I recalled how, years earlier, leading a similar retreat at Esalen, I had spoken to the group about why Fox - even more than Coyote, or Raven, or Spider or Squirrel - is, for me, the quintessential form of the Trickster. The group seemed to be laughing harder than my humor could explain. "Look behind you!" someone shouted. I turned, and saw only coastal cypress and the Pacific Ocean beyond the cliff. I resumed my talk and someone yelled, "Look! He's back!" I turned again, and could not see what they were talking about. They had to explain to me that whenever I spoke of Fox, a fox stuck its head up, looking through the window at the group while my back was turned. The fox hid itself every time I turned to see. This happened three times. There's Fox for you.

My Fox workshop was especially devoted to exploring how the Trickster can be our friend when we are willing to shift and improvise, but is our devil when we insist on sticking to plans and perpetuating old habits. Part of our study was how any setback in life can prove to be an opportunity if we are prepared to look for the door that may be opening when another door slams shut or refuses to open.
    A tall and beautiful redhead named Fiona joined us for the Fox workshop, bounding through the back door with sparkling confidence. Of Irish stock, now living in the Seattle area, she had decided to come only the day before, right after hearing about the workshop from a neighbor.   

      She did well in the journeying, to her surprise. A recurring theme for her became: interrupted life paths and parallel lives. Asked to seek the gift in a setback, she found the memory of  how she resented a friend who had caused her to miss a trip to Amsterdam she thought would be wonderful twenty-five years before, when she was 21. In her journey in the workshop, powered by shamanic drumming, she saw what that missed trip would have generated. “It was as vivid as a movie. If I had taken that trip, I would have met a Canadian man. I saw the two children we would have had together. And the fire that would have destroyed our sweet country home, and the deaths of the three people I would have loved most in the world. As the only one to escape, I would have lived with survivor guilt, clinging to a rotting shack and hard memories until I died. Wow, what a gift my friend messed up my trip all those years ago as my life has been such a blessing!"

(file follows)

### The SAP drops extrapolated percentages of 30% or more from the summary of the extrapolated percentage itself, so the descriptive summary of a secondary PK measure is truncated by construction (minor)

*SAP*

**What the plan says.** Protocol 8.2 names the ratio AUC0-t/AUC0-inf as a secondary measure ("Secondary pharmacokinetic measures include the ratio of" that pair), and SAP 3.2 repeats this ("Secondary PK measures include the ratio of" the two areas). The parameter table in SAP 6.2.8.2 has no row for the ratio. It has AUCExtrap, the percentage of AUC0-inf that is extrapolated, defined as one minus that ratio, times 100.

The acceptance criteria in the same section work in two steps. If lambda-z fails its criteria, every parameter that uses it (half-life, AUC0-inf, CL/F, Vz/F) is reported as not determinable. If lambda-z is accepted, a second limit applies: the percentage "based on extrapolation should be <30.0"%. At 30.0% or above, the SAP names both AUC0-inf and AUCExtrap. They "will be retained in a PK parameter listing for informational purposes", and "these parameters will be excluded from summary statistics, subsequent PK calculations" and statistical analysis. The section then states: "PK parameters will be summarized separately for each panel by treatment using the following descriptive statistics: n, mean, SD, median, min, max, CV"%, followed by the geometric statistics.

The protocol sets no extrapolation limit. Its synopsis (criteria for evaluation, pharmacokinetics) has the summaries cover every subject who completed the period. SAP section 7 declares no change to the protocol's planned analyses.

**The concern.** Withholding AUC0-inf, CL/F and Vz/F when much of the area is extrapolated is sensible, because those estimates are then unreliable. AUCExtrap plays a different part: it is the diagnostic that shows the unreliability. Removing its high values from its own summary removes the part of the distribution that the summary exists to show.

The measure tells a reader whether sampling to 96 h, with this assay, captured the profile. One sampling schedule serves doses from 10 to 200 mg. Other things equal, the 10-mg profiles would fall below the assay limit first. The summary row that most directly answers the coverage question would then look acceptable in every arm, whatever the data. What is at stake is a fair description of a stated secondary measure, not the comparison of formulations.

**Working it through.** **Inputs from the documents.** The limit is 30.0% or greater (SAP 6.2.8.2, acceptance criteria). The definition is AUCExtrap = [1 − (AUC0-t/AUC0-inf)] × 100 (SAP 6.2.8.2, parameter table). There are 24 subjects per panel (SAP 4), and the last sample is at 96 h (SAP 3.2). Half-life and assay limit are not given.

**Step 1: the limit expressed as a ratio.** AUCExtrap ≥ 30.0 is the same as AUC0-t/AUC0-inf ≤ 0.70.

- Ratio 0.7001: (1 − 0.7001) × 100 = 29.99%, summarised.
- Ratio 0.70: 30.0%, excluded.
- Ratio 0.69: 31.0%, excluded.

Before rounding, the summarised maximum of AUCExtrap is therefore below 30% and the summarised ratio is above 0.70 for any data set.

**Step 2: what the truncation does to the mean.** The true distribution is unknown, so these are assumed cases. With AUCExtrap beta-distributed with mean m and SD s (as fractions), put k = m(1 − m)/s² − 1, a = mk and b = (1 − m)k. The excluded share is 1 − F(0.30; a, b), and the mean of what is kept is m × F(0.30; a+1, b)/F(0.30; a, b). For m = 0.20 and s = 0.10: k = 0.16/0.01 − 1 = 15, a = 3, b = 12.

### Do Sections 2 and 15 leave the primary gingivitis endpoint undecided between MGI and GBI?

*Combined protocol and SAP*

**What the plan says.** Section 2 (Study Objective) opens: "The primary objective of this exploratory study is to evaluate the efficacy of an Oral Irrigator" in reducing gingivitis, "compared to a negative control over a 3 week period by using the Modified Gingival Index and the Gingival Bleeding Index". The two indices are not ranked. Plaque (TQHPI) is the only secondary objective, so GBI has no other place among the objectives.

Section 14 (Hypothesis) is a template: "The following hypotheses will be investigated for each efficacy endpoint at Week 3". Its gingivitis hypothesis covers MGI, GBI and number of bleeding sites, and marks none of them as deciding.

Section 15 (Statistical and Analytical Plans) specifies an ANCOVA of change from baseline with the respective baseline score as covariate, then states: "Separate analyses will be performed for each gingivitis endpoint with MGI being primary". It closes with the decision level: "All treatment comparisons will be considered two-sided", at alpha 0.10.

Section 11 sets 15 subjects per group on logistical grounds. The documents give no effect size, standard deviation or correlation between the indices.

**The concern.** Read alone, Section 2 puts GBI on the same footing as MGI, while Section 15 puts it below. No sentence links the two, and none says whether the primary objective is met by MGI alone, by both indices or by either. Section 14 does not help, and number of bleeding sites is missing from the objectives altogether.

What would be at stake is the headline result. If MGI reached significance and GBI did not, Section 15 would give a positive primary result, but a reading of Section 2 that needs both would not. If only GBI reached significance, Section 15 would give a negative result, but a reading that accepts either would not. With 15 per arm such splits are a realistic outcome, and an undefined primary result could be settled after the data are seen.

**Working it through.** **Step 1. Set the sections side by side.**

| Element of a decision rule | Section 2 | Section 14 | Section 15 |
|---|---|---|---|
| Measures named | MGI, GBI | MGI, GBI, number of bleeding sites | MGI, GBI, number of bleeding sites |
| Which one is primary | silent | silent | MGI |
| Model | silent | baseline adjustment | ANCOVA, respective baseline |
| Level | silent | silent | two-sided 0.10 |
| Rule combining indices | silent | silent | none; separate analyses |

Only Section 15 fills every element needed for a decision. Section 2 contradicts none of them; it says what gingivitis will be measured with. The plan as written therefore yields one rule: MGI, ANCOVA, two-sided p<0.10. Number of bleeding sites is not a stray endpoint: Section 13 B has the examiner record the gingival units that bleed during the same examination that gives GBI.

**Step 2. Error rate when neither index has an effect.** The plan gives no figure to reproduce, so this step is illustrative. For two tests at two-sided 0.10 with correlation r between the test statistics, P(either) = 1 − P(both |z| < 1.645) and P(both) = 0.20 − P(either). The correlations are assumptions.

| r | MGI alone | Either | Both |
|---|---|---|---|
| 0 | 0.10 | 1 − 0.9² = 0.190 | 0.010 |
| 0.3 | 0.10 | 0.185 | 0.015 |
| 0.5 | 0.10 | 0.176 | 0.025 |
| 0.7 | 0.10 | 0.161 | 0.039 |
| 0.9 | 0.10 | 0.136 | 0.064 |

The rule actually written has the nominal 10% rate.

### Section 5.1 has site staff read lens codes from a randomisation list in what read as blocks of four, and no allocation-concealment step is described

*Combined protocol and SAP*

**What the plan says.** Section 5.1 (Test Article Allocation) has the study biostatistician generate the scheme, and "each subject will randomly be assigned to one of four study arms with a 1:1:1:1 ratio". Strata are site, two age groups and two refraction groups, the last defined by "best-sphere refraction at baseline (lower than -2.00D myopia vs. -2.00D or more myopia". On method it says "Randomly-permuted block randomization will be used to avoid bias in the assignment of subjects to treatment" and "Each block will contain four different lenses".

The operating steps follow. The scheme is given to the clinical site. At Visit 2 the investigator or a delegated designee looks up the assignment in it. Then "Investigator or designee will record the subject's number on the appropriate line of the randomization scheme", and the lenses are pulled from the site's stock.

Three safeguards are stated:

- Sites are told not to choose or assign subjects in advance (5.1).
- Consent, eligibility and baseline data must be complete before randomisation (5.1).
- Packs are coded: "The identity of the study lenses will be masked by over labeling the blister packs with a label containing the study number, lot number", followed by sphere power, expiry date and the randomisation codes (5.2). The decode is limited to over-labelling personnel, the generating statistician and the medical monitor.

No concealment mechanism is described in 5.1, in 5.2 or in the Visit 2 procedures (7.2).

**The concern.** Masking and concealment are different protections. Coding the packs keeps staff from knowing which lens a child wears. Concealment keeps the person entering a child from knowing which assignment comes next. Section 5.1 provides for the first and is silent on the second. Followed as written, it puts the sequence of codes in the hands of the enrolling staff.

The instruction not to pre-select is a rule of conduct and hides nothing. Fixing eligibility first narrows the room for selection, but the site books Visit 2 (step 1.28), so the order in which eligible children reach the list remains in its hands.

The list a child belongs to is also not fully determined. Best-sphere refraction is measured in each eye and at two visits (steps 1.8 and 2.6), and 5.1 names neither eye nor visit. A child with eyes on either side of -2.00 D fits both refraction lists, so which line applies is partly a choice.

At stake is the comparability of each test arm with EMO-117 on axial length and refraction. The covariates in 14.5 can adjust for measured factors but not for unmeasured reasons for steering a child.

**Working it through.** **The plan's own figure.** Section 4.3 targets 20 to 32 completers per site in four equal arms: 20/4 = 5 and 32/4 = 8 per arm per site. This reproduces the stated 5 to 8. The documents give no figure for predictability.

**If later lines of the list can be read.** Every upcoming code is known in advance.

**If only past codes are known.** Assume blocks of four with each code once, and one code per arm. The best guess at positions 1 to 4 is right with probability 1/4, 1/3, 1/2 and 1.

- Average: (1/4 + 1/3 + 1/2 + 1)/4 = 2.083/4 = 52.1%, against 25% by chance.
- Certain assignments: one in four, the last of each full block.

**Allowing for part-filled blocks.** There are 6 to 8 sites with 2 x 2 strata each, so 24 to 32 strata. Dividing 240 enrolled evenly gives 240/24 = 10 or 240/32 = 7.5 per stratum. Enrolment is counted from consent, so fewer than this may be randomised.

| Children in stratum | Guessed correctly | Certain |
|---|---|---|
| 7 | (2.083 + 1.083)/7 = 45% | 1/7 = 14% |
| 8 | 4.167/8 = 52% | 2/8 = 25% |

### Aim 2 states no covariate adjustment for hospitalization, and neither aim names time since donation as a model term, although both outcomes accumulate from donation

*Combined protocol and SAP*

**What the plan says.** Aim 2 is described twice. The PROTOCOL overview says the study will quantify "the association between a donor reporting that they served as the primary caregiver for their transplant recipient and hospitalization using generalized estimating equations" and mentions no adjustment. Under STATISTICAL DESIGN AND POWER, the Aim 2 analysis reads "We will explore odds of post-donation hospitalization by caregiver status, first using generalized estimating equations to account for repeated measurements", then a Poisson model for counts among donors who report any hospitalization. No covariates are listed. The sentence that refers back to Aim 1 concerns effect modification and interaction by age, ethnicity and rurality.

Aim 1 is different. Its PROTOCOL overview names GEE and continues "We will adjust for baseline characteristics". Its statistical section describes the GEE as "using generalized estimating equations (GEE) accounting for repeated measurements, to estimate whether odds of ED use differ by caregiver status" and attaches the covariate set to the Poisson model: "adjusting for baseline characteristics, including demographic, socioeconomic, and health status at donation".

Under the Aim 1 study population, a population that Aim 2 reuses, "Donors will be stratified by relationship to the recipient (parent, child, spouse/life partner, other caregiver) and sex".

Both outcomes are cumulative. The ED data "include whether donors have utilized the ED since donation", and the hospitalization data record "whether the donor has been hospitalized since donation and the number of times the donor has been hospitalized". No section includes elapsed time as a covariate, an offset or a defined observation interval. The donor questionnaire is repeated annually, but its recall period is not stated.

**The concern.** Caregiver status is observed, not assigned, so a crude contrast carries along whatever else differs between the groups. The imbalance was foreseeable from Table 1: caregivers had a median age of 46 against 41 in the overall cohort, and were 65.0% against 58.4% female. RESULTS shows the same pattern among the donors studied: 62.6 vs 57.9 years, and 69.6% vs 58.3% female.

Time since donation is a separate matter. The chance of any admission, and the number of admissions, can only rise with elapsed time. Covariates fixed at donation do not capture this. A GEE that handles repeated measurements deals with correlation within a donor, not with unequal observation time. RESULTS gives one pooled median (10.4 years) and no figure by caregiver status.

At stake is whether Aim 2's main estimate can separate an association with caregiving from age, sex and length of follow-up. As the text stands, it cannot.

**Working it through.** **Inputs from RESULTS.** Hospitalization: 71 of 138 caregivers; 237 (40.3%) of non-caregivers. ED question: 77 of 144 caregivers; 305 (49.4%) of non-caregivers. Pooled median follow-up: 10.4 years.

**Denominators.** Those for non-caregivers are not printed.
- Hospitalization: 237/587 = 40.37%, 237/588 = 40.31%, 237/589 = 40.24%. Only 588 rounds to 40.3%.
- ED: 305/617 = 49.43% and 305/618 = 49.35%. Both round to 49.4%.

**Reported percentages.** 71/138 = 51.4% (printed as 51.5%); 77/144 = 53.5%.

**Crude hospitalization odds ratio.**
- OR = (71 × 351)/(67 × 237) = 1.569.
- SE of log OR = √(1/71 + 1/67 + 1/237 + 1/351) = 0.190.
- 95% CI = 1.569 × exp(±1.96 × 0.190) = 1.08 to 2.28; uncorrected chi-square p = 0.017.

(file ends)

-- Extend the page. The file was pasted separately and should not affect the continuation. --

On Saturday afternoon, she discovered she had lost the keys to her car and asked help in searching for them. Most people joined in, searching all the places she had been on the property, reaching behind sofa cushions, scouring the floor of the yurt and the paths. Four people went through her purse after she had searched it several times. In the evening, someone used their AAA card to call a professional to open her car. The assumption was that she had locked her keys in her car, which the owner of the AAA card confessed to having done four times herself. The Triple A man arrived after dark and popped the lock. The redhead’s keys were not in the car.